Image source: Wikimedia Commons
It was once a truth universally acknowledged that you shouldn’t break up with somebody over the phone – but then it became illegal not to.
Which is how I found myself one evening, sat on my bed, being informed by both my laptop and my (now) ex that we had a weak connection. Looking back at it, the scene was farcical: family members popping in, screens freezing every few seconds, not quite being able to make out what the other had just said – hardly the dignified conversation we were going for. But still, we muddled through, and eventually we hung up. And it was over. Both of us with only our own pixelated faces bordered by a call history of the other’s name.
Over the last year we’ve all had to adapt to seeing the people we love via a screen – faces and names popping up, voices bursting out, bombardments of links and memes and photos – all ways of telling someone that you’re thinking of them, even when you have nothing to say. FaceTime is often our only face time; the inches of a laptop or phone screen the only tangible thing bridging the space between us.
And if you’re looking for somebody to love? It’s onto your phone you go. Entering the arena, Bumble vs Hinge vs Tinder square up, backed by success stories, scorned by dating nightmares, and watched by a perhaps surprising amount of people who you know. Which highlights a much-disputed point of courtesy; do you
a) swipe right and never mention again?
b) screenshot and roast on a mutual group chat?
c) send a message to diffuse the weirdness?
But we’re jumping the gun here. Before all that, you need to choose your photos, summing up your cool-fun-chill-smart-interesting-endearing-adventurous personality in a neat swipe, with some witty one-liners (app-provided). Accompanied with common consensus, confidence, or a crisis amongst your camera roll, making the profile itself is an odd experience, requiring a moment of soul-searching profundity to answer truthfully what your favourite meal/ideal date/non-negotiable is, phrased in a similarly cool, fun way (to complement the pictures).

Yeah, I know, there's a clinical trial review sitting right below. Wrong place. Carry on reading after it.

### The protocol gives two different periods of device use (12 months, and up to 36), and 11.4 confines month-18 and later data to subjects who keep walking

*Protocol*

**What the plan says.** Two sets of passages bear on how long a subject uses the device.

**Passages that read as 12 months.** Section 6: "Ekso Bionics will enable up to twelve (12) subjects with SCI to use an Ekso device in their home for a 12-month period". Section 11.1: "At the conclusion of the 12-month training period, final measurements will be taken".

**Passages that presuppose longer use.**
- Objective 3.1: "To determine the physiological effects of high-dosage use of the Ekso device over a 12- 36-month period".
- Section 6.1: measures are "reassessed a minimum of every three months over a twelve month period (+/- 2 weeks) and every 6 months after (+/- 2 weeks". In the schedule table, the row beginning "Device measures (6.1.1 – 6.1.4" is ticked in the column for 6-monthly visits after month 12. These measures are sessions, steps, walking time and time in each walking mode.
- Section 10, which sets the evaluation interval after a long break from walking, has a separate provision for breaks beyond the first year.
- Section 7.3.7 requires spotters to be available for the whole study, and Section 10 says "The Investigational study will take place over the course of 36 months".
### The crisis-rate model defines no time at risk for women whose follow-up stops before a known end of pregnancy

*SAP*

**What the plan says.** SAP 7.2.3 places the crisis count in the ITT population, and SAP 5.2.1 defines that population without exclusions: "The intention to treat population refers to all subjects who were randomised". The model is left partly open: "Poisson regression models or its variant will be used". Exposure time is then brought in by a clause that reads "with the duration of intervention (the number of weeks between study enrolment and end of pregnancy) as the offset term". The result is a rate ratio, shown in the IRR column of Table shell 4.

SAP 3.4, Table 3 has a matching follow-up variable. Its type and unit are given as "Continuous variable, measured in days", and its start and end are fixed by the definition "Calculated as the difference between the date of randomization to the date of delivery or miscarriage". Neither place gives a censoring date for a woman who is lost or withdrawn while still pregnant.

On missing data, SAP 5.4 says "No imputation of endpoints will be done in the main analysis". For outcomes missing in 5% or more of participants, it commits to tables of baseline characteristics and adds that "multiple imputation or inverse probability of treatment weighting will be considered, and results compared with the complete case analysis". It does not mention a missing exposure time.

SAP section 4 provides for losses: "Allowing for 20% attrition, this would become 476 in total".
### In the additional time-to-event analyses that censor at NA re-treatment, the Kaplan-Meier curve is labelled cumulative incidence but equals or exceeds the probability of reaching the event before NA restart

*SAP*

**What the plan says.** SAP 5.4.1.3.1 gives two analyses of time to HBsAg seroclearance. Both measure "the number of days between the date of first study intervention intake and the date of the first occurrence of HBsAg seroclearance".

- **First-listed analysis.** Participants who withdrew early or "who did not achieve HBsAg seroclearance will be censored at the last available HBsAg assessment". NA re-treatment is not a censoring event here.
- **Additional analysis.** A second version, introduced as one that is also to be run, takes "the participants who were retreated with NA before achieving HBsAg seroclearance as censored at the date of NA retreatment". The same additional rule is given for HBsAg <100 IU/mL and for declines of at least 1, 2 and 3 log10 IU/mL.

Over the last couple of years, I think there’s been a discernible shift in attitudes towards dating apps: once vilified as the means to get a quick shag and not much else, there’s now a draw to it as a way of meeting people who you most likely would never have found yourself speaking to otherwise. This potential has of course only multiplied since the pandemic began; with every potential meet-cute struck off the list – lectures, libraries, smoking areas all gone – people have been left with far less organic opportunities, and far more time to swipe, message, and ponder just how many fish there really are in the small Oxford sea.
So, after dodging soft bois, aforementioned acquaintances, and people who just aren’t quite your vibe, you might match, message, and even meet with your match (Covid rules allowing). According to a poll of my friends, two thirds of people were keener to meet up with people than they would have been, had it not been for the pandemic. A date is a guaranteed new face, fresh conversation, and, at best, the start of something; and if it’s a disaster fit to feature in one of those first date montages on Facebook, you got a couple of hours off from work, and a funny story to rehash over the monotonous cycle of weeks, even months to come!
I imagine that it’s this craving for new, different social interaction which is at the root of such an increase in foot-traffic through Uni Parks, and the sprawling expanse of Port Meadow, fit to rival the promenading of Bridgerton. Coffee and conversation has proved the tried-and-tested recipe, quickly revealing compatibility or a lack thereof, as, for better or for worse, there’s very little to distract from the date at hand when it’s just the two of you, and the same set of trees that you passed 20 minutes ago. Of course, there was brief respite near the end of Michaelmas with the return of the substantial meal, which saw many flock to flirt over Oxford’s finest selections of scotch eggs – not before renowned for aphrodisiacal qualities – and a drink.
But now, with 2021 upon us, and the pandemic still very much ongoing, we must once more turn to the apps and the great outdoors to be in with a chance. So why not give lockdown love a shot? Grab your coat, and a drink, and see what the algorithm has lined up for you xxx